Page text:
Judicial brotherhood is supreme
by Sandhya Jain on 03 Nov 2015 16 Comments

By upholding the supremacy of a judicial élite to determine the appointment of judges to the high courts and apex court while simultaneously inviting suggestions to improve the impugned collegium system, the Supreme Court has admitted that its procedure is flawed. The fact that the learned judges were adamant to retain powers usurped by judicial overreach, a process questioned by the legal fraternity itself, has caused deep disquiet in the nation. Even those pleased that the BJP-led government’s first constitutional amendment has been upturned are disturbed at the unexpected development.  


Four of the five judges on the bench (Justices JS Khehar, MB Lokur, Kurian Joseph and AK Goel) opined that the National Judicial Appointments Commission (NJAC) violates the basic structure of the Constitution of India. This is judicial fiction, as pointed out by Justice KT Thomas (retd), Prof Upendra Baxi, and others.


The Constitution upholds separation of powers between the executive, legislature and judiciary. The courts administer justice as per law, and interpret the law, when necessary. Nowhere are they intended to assume the power to appoint ‘chosen ones’ as judges through an opaque system that, since 1993, has caused deep resentment within the ranks of the judiciary itself. Hence, whatever tweaking the Supreme Court accepts today, the stage has been set for future confrontation.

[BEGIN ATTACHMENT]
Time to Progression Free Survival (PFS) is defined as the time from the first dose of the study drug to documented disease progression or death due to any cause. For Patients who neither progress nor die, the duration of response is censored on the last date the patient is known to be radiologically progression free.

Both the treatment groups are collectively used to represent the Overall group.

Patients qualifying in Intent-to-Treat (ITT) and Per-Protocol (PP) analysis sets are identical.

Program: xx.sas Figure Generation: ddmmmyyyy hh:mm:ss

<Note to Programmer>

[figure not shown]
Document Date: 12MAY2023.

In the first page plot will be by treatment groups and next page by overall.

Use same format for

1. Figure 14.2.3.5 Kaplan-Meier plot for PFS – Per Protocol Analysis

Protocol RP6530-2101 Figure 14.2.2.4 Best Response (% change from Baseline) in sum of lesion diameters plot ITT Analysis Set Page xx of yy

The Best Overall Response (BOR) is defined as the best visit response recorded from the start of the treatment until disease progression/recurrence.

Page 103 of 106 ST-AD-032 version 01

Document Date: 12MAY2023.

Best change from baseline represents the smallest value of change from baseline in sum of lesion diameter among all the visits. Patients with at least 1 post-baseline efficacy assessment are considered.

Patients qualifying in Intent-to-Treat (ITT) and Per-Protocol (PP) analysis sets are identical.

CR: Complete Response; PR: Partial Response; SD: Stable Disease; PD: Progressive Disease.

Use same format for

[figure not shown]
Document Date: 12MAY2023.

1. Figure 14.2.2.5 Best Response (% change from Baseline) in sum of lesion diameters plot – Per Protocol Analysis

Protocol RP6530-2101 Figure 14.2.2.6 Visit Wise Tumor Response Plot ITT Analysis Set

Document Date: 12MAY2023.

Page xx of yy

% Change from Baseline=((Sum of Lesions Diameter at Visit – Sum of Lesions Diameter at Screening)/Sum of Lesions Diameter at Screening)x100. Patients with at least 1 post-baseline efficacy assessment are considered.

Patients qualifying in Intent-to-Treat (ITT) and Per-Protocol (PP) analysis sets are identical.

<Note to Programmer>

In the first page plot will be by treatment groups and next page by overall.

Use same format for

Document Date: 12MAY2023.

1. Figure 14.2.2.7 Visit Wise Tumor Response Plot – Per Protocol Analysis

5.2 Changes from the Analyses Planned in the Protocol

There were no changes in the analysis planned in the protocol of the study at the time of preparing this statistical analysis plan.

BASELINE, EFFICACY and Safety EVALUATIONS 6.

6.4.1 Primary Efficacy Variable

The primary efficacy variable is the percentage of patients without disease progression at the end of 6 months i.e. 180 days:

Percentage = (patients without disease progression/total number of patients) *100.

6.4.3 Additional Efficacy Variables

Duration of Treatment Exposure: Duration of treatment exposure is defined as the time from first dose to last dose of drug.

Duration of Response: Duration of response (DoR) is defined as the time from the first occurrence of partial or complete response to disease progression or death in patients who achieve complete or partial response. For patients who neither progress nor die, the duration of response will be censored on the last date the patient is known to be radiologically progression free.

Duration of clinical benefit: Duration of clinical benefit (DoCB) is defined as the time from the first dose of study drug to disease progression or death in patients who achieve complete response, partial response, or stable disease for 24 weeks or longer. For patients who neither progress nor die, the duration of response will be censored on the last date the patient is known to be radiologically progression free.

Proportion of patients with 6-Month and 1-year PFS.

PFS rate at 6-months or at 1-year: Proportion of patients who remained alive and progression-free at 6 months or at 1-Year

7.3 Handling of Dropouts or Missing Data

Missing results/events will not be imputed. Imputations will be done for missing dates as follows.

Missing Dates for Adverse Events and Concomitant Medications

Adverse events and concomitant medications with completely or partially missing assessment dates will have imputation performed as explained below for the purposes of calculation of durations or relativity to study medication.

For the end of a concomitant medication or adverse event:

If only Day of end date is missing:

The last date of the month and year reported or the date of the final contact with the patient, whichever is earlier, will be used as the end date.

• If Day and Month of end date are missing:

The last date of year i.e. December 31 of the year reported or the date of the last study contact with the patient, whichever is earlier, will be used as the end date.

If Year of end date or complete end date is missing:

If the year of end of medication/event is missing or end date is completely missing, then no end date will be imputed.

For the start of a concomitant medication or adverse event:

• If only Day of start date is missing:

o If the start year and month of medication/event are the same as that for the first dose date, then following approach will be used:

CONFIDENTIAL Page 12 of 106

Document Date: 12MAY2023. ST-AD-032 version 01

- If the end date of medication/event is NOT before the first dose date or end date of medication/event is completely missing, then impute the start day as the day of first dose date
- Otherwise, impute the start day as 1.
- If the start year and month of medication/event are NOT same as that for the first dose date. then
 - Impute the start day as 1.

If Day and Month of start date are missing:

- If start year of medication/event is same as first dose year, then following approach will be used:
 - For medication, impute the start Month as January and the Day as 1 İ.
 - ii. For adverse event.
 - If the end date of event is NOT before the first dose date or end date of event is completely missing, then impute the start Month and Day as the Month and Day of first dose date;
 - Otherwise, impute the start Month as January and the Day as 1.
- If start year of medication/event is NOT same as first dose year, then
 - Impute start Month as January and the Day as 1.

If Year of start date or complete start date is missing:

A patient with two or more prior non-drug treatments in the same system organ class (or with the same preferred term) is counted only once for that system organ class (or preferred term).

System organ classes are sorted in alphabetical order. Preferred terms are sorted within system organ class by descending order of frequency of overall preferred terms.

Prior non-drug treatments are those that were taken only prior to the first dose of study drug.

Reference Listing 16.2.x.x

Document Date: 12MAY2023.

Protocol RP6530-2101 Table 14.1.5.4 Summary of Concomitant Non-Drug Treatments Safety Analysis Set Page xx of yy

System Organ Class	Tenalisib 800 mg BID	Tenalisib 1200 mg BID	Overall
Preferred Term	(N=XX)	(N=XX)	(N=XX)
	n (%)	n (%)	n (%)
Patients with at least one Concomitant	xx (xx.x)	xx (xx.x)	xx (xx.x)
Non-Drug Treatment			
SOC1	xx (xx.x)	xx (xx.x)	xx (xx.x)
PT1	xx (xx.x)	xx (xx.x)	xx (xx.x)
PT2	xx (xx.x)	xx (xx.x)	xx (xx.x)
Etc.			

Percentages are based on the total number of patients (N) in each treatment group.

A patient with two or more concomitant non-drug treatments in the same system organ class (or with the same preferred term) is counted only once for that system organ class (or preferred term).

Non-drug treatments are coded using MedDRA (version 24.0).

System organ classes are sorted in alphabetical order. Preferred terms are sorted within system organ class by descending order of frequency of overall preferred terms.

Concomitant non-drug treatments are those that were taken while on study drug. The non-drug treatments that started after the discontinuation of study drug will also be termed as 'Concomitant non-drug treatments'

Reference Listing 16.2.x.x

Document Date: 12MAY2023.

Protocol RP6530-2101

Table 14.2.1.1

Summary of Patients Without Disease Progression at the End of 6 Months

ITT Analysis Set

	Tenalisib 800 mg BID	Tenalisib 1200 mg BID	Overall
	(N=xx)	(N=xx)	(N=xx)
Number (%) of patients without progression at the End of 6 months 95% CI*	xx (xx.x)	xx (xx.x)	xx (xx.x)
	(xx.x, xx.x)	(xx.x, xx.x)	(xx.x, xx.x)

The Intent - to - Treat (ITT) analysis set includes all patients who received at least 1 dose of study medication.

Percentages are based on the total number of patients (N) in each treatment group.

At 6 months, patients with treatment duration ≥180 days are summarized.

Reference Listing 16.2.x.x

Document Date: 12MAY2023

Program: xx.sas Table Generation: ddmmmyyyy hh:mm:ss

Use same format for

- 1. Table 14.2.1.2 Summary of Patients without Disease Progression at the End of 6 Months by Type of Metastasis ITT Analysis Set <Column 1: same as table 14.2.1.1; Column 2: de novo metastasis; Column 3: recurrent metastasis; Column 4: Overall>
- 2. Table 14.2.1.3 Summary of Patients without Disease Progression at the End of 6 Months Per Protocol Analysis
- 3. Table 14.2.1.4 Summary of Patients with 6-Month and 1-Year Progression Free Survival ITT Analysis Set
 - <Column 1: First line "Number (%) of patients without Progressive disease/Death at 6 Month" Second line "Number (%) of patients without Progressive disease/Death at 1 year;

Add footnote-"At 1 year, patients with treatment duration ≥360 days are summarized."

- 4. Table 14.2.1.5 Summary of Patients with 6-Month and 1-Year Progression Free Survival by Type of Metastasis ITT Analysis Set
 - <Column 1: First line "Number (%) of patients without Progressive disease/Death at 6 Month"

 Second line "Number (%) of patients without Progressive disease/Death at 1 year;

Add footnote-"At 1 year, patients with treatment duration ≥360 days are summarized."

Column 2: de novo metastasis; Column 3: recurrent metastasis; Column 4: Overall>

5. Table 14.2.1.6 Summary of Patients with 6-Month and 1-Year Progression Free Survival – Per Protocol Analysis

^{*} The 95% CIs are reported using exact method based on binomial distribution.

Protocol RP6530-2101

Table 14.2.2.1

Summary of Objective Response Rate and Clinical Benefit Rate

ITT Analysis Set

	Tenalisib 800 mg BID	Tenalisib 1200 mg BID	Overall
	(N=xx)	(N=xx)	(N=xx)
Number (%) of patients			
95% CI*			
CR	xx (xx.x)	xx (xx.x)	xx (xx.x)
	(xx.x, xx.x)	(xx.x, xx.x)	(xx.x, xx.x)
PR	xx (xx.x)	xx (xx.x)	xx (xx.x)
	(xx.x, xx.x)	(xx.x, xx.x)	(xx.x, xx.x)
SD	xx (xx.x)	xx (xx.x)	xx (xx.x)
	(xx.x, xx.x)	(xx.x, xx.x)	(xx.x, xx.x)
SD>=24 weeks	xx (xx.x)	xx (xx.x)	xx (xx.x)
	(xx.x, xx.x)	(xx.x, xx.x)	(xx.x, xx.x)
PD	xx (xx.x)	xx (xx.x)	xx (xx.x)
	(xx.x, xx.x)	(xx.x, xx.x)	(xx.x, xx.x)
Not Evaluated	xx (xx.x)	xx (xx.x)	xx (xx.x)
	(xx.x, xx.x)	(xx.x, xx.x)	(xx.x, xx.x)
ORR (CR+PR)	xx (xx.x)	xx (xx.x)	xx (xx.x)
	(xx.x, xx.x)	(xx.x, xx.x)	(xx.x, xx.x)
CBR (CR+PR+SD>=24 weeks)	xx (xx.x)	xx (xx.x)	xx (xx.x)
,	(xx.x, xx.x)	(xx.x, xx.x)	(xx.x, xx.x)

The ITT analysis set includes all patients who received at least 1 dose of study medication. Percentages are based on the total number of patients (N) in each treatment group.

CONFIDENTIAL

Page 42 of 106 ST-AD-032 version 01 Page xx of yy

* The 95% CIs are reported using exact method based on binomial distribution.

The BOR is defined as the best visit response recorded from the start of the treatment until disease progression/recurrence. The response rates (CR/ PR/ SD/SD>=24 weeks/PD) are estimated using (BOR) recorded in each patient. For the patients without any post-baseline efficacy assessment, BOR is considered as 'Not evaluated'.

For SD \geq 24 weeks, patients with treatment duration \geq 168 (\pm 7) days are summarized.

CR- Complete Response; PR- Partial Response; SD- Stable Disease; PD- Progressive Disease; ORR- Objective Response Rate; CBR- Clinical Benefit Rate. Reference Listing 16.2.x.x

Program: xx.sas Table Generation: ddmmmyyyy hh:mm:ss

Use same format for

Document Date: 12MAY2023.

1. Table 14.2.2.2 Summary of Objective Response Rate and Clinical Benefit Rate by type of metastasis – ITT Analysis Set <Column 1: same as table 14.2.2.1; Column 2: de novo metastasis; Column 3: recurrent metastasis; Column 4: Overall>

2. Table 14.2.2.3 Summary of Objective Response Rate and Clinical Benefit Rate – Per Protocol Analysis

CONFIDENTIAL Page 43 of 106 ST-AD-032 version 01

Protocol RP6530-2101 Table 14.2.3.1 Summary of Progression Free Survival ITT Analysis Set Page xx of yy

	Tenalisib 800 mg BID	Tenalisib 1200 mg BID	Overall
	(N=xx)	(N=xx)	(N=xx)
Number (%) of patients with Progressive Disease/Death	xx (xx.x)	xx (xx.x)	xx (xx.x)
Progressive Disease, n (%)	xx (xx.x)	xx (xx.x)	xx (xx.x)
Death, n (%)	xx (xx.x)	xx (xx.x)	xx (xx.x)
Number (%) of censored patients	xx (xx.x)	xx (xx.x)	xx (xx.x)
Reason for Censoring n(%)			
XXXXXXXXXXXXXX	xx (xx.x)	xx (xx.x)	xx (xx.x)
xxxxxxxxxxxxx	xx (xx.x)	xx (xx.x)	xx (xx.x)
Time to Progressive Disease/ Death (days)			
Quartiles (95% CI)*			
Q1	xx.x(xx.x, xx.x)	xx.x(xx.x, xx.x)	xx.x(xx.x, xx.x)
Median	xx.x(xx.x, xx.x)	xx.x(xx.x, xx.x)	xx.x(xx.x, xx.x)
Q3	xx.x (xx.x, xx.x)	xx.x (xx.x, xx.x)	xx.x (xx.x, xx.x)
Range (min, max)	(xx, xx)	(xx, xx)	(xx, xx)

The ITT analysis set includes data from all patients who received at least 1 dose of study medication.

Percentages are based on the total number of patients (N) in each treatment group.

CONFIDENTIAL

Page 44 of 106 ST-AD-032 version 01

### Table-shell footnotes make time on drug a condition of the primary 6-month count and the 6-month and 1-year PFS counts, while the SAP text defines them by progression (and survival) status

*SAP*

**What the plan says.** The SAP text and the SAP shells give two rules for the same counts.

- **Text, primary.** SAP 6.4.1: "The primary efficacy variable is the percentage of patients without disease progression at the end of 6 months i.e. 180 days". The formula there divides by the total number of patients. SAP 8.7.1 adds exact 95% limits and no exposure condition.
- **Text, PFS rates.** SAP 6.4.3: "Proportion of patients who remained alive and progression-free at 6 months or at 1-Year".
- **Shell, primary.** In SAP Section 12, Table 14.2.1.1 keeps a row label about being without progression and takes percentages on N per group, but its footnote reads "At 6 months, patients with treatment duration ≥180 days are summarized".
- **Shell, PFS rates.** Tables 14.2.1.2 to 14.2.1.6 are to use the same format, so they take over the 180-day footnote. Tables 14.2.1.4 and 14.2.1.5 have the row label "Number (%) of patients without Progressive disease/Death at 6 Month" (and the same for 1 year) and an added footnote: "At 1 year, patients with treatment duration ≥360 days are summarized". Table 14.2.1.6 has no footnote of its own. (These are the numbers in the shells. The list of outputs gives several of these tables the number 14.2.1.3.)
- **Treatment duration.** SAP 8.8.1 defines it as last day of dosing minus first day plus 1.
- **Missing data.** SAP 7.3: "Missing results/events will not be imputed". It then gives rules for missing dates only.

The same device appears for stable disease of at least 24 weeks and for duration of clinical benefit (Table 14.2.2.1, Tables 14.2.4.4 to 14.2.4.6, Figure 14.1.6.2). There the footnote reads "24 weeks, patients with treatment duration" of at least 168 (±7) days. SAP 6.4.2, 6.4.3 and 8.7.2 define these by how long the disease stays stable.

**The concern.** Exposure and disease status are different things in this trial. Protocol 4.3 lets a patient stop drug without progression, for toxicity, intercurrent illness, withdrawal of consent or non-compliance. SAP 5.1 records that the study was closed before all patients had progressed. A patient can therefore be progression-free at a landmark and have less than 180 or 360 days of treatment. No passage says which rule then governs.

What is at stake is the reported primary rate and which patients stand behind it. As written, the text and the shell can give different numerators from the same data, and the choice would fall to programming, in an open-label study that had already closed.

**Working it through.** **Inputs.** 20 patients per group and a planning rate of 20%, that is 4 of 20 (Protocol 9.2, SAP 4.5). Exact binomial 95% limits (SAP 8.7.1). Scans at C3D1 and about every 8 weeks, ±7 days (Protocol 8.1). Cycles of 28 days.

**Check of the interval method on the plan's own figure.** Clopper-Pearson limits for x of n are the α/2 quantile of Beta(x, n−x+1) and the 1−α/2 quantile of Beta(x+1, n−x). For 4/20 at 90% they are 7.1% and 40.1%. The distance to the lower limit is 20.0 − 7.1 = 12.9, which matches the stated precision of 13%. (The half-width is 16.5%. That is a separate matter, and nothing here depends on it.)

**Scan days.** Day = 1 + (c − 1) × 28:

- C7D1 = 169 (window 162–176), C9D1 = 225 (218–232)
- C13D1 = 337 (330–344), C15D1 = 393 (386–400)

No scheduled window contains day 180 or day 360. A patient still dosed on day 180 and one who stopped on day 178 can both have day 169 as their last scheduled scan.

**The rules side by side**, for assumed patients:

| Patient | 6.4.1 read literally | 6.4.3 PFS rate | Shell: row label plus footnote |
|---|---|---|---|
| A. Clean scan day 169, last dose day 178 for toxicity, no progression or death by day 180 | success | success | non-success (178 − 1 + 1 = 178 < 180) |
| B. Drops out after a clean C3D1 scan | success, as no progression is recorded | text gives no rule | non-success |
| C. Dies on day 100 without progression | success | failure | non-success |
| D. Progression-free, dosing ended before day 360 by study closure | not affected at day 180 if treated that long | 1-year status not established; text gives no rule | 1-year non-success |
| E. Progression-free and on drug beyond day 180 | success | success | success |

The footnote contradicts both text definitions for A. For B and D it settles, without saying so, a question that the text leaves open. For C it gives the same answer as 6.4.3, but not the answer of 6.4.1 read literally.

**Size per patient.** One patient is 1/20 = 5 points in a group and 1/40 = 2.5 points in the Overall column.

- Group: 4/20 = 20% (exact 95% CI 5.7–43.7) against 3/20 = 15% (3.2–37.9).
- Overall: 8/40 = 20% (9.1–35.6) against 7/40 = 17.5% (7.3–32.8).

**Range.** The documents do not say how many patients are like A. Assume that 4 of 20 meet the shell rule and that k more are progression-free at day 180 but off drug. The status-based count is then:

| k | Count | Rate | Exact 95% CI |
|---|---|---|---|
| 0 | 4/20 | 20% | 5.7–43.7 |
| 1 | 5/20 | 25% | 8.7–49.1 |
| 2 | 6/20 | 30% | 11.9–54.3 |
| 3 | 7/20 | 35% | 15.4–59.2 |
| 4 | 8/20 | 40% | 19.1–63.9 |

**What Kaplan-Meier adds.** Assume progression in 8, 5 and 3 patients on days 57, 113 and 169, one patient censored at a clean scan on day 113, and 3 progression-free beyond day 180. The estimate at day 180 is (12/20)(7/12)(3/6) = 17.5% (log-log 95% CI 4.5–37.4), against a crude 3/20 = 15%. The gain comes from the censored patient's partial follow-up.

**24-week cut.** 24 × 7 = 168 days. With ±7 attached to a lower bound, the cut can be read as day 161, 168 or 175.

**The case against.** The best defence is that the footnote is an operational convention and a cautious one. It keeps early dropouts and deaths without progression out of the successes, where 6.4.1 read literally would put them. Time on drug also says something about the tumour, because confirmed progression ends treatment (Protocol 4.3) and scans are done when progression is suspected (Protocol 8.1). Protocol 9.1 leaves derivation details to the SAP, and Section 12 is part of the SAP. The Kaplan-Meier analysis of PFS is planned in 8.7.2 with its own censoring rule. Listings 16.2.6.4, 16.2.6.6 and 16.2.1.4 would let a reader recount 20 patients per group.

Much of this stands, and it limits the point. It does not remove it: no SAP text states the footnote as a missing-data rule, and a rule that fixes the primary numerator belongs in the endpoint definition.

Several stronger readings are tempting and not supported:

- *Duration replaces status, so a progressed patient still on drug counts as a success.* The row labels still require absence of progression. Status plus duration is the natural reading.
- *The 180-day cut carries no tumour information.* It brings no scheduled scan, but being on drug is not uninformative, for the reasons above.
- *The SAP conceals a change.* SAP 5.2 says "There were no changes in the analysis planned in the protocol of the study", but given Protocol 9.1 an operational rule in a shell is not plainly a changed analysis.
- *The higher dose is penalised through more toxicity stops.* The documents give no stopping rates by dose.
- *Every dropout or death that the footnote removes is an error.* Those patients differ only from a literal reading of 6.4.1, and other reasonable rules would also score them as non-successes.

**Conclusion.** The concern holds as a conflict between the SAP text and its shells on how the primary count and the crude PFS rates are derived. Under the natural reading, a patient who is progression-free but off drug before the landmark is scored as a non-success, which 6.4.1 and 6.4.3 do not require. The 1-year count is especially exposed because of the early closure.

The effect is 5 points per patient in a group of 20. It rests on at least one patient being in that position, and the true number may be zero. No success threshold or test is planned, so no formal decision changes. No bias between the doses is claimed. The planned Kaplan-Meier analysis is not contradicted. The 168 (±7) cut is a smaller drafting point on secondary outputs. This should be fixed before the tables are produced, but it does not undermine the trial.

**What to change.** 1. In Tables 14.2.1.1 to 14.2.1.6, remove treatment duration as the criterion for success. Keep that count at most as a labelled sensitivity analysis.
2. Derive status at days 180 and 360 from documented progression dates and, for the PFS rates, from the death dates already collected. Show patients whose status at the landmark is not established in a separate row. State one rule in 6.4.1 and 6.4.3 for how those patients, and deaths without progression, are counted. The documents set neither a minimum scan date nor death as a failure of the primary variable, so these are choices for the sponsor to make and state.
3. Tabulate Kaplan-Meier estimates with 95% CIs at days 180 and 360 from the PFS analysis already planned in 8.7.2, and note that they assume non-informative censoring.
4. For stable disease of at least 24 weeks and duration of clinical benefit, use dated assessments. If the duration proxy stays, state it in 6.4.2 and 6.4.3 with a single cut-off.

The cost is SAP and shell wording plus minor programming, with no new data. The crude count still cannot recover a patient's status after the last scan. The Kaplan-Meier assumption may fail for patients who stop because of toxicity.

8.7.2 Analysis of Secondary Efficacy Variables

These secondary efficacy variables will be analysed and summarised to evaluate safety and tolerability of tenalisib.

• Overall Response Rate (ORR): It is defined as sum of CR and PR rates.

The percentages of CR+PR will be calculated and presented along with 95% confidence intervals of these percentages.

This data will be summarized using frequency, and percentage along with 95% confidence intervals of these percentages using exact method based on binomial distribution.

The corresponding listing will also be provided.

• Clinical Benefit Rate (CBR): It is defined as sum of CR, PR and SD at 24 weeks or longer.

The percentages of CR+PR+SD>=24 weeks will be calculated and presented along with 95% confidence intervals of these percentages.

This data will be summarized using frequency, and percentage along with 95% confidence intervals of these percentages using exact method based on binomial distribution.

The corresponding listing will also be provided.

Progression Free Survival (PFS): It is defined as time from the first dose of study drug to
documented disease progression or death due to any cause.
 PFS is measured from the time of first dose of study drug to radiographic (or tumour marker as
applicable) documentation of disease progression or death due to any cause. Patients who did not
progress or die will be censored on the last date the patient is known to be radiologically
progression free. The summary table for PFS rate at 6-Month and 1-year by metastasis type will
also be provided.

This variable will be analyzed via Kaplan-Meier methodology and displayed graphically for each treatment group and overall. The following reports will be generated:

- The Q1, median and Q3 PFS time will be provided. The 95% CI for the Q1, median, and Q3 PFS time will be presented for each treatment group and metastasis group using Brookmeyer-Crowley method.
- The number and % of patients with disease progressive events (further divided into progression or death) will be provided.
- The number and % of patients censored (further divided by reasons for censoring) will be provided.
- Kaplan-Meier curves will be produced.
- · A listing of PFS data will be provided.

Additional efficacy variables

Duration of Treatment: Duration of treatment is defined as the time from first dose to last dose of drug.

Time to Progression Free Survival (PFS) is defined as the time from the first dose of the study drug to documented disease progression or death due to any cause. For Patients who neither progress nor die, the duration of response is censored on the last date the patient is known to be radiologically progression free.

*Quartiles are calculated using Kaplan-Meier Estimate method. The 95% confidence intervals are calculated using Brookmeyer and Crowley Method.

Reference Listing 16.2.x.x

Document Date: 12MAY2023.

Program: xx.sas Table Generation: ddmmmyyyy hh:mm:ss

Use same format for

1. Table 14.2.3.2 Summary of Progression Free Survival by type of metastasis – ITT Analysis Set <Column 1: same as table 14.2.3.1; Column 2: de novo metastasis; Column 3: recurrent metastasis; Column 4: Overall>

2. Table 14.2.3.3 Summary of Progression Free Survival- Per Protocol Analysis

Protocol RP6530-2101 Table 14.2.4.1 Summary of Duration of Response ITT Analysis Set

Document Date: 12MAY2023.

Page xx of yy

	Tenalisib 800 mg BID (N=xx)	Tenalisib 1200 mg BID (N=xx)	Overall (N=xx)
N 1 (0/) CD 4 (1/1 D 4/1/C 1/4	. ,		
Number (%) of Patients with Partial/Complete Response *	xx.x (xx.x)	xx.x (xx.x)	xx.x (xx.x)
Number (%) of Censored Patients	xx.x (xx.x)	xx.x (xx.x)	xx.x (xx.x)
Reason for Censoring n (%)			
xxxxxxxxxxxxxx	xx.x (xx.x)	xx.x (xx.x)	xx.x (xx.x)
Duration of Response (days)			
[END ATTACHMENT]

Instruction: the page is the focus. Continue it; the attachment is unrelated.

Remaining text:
The Centre’s law officers must answer for this failure. Yet, it must be said that the NJAC Act was flawed as it failed to reassert the pre-1993 supremacy of the executive in appointing judges. Its composition – six members comprising the Chief Justice of India, his two senior-most colleagues, the Law Minister, and ‘two eminent persons’ jointly selected by the Prime Minister, the Leader of Opposition and the CJI – is weighted against the government of the day. Despite this, the judiciary could not tolerate non-judges in its charmed circle!


The ‘eminent persons’ clause is so flawed that one is grateful the Government lost this round so it can fight another day. It is the handiwork of unseen forces that posited an unnecessary body called Lokpal as the panacea for all corruption, until closer scrutiny exposed it as a ‘trojan’ that could take over the government by covertly controlling each and every politician and civil servant. The original Lokpal draft – amended by Parliament, when it should have been dropped after every Ministry/Department began creating public redress systems – was a coloured revolution via civil society (this writer unmasked its totalitarian provisions in these columns). The game was exposed with the insistence on Ford Foundation-funded Magsaysay Award winners as the main pool from which Lokpal members would be drawn.


Since independence, our West-centric secular elites have occupied the commanding heights in all fields, including the ‘opposition space’. The Congress presided over this charade – recall Mr Nehru’s tolerance of Mridula Sarabhai’s advocacy of Sheikh Abdullah’s shenanigans till they could no longer be ignored – because it kept the majority disempowered and confused.


The Second Judges Case and the now scuttled 99th Amendment and NJAC Act are part of this paradigm of denigrating institutions (read elected government) and ruling India via personalities inspired (and feted) by the West. Their power grew as coalitions of varying stability followed the 1989 election in which the Rajiv Gandhi-led Congress lost power. This changed in May 2014, when it was no longer politically acceptable to build careers on public funds while denigrating the nation’s civilisational ethos and majority community. The spate of eminences currently returning State honours is a last ditch effort to delegitimise the first majority government, backed by popular will, in 35 years.